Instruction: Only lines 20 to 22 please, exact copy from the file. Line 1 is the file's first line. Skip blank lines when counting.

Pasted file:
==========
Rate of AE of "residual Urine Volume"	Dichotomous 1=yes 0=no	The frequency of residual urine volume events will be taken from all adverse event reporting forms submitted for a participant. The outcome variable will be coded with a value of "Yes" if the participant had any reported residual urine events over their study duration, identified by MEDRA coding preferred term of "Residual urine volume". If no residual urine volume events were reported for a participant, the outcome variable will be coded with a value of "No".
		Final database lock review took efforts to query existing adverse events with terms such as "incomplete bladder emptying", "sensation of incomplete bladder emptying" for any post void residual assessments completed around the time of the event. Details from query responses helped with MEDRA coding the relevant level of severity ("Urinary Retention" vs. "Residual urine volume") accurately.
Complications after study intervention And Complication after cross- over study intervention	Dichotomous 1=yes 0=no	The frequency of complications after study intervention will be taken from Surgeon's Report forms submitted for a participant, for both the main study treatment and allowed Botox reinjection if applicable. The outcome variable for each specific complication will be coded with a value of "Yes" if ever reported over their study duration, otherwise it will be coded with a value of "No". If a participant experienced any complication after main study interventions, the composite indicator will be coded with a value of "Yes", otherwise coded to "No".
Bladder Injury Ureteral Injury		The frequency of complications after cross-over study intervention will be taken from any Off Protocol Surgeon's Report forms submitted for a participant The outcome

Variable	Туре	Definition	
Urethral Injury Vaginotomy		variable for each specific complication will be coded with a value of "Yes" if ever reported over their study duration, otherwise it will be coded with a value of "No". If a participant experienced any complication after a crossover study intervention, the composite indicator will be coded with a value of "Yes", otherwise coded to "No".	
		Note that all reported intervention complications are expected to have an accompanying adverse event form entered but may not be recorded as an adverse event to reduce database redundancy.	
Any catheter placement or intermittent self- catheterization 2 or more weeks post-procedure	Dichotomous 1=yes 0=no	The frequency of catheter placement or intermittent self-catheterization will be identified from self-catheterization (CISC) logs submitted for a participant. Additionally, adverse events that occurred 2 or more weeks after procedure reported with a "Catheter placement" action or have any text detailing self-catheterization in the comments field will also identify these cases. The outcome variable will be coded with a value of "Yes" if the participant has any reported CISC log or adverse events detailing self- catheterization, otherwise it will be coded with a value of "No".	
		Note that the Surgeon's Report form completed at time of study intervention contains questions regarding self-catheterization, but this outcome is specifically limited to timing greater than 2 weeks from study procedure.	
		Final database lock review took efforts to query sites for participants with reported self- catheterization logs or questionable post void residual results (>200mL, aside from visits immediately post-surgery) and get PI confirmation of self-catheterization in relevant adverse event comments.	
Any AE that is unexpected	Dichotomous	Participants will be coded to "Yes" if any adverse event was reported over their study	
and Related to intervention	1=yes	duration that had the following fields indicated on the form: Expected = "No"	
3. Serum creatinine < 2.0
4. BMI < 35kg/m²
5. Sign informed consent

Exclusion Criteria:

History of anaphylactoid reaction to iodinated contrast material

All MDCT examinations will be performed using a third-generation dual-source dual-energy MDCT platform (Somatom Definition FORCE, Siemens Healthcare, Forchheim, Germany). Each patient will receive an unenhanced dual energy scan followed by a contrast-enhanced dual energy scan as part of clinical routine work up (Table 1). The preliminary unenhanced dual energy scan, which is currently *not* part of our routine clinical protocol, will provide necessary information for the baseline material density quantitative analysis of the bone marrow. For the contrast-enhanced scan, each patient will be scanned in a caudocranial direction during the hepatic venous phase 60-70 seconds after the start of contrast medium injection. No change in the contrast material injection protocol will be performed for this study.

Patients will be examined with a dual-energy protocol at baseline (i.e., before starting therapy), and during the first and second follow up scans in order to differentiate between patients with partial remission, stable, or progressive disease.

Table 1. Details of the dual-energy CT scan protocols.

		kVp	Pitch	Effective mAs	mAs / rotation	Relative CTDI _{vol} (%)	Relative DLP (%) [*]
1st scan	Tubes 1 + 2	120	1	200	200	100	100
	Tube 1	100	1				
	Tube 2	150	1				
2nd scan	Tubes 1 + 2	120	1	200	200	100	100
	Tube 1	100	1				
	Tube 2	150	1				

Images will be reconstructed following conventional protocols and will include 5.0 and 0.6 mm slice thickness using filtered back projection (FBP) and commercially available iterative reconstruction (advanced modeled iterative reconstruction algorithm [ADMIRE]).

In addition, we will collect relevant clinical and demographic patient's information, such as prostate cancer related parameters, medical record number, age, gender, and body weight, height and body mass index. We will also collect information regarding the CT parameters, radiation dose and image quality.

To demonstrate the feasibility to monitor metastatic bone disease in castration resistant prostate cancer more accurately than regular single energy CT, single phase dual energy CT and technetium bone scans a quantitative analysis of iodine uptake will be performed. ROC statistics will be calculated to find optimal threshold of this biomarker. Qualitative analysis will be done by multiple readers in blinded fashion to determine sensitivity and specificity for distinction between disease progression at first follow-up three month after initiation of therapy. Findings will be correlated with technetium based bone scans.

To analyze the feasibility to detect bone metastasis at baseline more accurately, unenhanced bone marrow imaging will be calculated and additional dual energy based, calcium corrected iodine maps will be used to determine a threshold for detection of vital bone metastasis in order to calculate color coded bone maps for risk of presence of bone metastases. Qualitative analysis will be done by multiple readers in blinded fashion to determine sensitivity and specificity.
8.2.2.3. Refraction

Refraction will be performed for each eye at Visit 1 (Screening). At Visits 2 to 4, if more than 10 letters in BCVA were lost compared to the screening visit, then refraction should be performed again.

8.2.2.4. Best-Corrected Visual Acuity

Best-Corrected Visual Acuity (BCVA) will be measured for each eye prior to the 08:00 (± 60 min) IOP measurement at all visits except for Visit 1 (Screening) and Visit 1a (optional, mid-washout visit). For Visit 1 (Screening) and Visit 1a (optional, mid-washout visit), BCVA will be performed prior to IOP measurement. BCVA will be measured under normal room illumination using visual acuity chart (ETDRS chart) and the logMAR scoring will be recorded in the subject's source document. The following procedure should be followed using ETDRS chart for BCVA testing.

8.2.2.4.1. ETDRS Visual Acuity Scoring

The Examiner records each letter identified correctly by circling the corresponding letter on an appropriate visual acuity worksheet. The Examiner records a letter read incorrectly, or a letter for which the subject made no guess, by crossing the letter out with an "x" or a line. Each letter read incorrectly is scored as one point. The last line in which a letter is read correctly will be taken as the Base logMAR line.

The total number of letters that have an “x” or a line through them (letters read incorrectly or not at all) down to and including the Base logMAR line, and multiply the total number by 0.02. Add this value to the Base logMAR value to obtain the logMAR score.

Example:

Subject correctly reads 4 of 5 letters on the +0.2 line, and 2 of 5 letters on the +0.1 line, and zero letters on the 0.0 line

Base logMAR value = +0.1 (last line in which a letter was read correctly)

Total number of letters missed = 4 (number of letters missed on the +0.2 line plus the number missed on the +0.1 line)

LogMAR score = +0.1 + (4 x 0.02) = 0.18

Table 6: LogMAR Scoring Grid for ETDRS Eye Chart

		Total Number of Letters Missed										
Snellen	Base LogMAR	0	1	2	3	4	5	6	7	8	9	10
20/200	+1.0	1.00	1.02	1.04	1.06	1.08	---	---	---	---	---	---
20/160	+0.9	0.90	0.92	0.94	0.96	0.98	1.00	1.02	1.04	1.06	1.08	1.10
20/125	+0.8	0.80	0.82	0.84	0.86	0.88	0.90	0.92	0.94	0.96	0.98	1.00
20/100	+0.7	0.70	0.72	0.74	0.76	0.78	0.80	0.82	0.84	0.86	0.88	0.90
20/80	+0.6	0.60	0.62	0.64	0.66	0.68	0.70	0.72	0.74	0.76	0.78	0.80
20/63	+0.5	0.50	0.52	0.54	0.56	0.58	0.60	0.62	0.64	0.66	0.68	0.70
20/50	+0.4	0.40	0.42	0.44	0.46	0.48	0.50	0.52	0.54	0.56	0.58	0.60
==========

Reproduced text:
Table 1. Details of the dual-energy CT scan protocols.

		kVp	Pitch	Effective mAs	mAs / rotation	Relative CTDI _{vol} (%)	Relative DLP (%) [*]
1st scan	Tubes 1 + 2	120	1	200	200	100	100